SEOUL: The heir to the world’s top smart phone maker Samsung had no role in decision-making at the wider group, he told a court Wednesday in his trial for corruption over the scandal that brought down South Korea’s last president.
It was the first time Lee Jae-Yong, vice chairman of Samsung Electronics and the son of the Samsung Group chairman Lee Kun-Hee, had been interrogated by prosecutors since the high-profile proceedings began in March.
The 49-year-old, under detention while the trial is underway, bowed slightly towards the three judges on the podium as he took the stand in Seoul, with his co-defendants, an army of lawyers, and a packed courtroom looking on.
Lee and four other executives are accused of bribing the powerful confidante of then-President Park Geun-Hye with millions of dollars to win presidential favors and ease a controversial 2015 merger deal.
At the time the group’s elite Future Strategy Office (FSO) dictated the vast company’s overall direction and major business decisions.
“I have never attended a single one” of the group’s elite Future Strategy Office (FSO) regular Wednesday weekly meetings, he said. “I have no idea what is being discussed.”
Samsung—the world’s biggest smart phone and memory chip maker—is also South Korea’s largest business group with revenues equivalent to about a fifth of the country’s GDP.
The takeover deal was seen as a key step in ensuring an untroubled power transfer to Lee from his father, who had suffered a heart attack in 2014 and remains incapacitated.
Lee said he was “directly and actively involved in the management decisions at Samsung Electronics.”
But despite his senior position and the absence of his father—which effectively left him at the helm of the group—Lee said his knowledge of other industries “was far more limited.”
“So I rarely expressed my opinions on these areas and mostly listened to other executives,” he told the court. “Since the chairman became bedridden, I’ve tried to learn more.”
He “just followed the advice” of the Future Strategy Office over the merger, he added.
Not in charge
Park was formally impeached and removed from power in March after public uproar over her questionable ties with confidante Choi Soon-Sil sparked mass nationwide protests for months.
Choi—daughter of a shady late religious figure who was Park’s mentor for decades—is currently on trial for using her presidential ties to force top South Korean firms including Samsung to “donate” nearly $70 million to non-profit foundations which she controlled.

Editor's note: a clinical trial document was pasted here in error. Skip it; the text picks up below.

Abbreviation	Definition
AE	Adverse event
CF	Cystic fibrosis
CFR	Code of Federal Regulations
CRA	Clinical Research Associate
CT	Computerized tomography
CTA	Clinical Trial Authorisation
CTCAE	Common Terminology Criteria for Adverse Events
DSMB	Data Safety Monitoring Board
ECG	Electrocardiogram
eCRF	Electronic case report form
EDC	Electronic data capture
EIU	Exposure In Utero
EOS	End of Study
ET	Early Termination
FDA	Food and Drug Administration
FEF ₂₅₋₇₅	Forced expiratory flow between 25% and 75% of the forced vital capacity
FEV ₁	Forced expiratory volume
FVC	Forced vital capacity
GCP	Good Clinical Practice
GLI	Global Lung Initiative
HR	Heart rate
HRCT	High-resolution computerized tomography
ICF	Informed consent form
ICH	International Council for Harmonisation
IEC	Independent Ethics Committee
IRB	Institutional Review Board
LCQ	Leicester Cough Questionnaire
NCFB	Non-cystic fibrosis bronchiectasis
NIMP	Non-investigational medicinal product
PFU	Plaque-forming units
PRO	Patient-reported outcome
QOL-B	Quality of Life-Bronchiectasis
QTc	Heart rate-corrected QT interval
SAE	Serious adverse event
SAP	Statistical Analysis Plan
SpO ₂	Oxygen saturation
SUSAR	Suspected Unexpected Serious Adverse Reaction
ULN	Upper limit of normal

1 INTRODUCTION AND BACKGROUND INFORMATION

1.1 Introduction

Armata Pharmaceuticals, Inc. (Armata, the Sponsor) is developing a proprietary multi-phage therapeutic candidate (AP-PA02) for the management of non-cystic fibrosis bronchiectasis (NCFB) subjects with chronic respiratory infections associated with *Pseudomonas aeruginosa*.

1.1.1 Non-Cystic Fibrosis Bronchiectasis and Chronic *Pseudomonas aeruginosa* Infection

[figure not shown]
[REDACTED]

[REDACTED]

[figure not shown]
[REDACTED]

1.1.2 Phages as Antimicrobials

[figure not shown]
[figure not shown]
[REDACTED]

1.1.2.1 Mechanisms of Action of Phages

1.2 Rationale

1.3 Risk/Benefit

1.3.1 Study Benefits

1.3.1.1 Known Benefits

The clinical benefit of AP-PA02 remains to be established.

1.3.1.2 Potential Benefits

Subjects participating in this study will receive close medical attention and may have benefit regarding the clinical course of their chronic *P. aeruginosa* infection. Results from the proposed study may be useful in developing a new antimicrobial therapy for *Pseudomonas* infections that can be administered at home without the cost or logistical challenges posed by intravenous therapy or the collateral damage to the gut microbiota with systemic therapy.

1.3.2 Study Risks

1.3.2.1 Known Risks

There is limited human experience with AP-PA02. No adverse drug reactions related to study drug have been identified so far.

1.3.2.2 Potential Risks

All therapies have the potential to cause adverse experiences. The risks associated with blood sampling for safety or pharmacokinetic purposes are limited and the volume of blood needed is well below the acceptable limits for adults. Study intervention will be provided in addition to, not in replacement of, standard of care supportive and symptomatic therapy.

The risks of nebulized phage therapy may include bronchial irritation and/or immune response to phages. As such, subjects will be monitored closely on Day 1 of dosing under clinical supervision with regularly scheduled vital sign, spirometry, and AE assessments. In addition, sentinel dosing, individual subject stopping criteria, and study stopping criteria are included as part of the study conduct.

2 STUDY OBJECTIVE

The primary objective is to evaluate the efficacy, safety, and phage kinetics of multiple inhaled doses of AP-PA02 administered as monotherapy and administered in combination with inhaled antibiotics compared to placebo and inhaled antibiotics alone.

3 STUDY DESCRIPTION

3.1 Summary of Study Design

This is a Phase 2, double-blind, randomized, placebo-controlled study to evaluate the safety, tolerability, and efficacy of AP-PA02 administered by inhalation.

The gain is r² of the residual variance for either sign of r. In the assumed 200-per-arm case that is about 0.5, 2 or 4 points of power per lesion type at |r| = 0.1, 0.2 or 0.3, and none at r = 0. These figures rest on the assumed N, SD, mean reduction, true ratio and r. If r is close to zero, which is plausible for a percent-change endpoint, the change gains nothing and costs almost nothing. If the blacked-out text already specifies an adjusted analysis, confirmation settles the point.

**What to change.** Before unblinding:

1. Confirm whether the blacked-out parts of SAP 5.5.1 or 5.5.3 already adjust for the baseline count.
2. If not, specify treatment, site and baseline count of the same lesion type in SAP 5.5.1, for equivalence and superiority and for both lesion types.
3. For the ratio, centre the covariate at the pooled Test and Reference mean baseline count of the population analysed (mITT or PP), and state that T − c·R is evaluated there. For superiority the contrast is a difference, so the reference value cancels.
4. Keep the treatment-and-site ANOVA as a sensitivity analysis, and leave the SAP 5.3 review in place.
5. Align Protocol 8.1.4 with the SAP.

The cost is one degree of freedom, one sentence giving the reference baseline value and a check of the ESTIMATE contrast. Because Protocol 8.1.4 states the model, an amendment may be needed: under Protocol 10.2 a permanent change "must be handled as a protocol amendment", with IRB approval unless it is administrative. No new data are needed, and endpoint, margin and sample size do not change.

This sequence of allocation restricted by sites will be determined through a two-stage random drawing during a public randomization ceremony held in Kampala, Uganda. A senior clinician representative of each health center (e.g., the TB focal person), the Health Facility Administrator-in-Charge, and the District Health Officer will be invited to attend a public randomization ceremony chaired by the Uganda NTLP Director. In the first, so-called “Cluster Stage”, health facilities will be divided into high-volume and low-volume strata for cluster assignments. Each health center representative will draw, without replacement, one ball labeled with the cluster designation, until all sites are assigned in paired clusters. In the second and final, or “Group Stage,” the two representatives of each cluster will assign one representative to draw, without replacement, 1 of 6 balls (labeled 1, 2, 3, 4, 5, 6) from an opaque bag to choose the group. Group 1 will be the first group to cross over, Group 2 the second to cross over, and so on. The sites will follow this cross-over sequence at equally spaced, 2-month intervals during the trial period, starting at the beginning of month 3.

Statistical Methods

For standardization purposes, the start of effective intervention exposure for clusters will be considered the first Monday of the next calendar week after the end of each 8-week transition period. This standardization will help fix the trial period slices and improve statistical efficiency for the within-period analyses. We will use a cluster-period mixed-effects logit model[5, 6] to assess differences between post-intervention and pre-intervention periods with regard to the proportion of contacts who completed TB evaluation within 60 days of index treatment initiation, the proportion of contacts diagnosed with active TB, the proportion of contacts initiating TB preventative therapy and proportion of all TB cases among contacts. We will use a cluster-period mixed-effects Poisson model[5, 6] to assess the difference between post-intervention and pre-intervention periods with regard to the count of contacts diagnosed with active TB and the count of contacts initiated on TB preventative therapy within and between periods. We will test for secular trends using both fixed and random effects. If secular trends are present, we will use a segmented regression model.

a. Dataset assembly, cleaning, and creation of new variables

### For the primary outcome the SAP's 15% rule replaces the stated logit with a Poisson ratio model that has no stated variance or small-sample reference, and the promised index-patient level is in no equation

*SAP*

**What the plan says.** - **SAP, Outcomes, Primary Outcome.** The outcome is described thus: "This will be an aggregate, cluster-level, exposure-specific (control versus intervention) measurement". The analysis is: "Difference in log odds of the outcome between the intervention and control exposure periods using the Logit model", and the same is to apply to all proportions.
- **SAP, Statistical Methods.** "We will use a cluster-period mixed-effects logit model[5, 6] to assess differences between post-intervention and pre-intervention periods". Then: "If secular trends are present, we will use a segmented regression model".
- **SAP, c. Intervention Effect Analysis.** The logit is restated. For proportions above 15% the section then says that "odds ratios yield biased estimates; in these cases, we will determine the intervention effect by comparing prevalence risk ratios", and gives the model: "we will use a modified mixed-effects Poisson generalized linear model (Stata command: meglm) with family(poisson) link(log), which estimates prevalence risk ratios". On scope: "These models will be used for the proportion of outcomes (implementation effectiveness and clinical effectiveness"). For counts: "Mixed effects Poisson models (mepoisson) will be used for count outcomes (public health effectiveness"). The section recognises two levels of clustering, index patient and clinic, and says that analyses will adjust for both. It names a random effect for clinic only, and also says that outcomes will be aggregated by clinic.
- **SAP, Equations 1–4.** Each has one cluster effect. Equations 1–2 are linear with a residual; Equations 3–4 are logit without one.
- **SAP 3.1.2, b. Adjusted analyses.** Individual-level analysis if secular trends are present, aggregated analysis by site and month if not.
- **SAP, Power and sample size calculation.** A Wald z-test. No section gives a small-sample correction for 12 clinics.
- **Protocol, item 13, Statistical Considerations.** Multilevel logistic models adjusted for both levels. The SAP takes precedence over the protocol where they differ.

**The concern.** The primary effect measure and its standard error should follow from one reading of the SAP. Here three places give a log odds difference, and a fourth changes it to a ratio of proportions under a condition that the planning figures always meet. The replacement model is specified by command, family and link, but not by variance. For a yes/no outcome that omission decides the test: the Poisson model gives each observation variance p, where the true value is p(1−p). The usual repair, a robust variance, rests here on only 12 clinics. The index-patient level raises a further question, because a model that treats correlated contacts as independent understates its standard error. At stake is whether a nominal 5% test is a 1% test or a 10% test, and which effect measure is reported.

Park is also detained and on trial on 18 charges including coercion, abuse of power and bribery for offering policy favors to tycoons who bribed Choi. She is also accused of letting Choi, who has no title or security clearance, handle a wide range of state affairs including senior nominations and even her daily wardrobe choices.
The ousted head of state has denied all wrongdoing and blamed Choi for abusing their friendship.
Samsung, the single largest donor to Choi’s foundations, also separately gave her millions of euros to bankroll her daughter’s equestrian training in Germany.
Lee has denied all wrongdoing, arguing he was not aware of Choi’s existence until recently, and that Samsung was pressured to pay the money and did not seek any policy favours in return.
Choi Gee-Sung, a former Samsung Electronics vice chairman and a co-defendant, took the blame in his testimony on Wednesday, saying Lee was not involved in daily business decisions made by other senior executives such as himself.
He was head of the FSO until he stepped down in February, and is accused of approving a payment of millions of euros to finance the confidante’s daughter.
“Lee could express his opinions as a major shareholder but we did not report to him or did not need to get his approval formally,” said Choi Gee-Sung.
Lee “was not in a position to meddle with the group’s affairs, and he himself always tried not to do so,” he said, adding he did not tell him about the confidante or her daughter.
Samsung shares have leaped in recent months, even while Lee and other the other defendants have been detained in custody, as profits have soared. AFP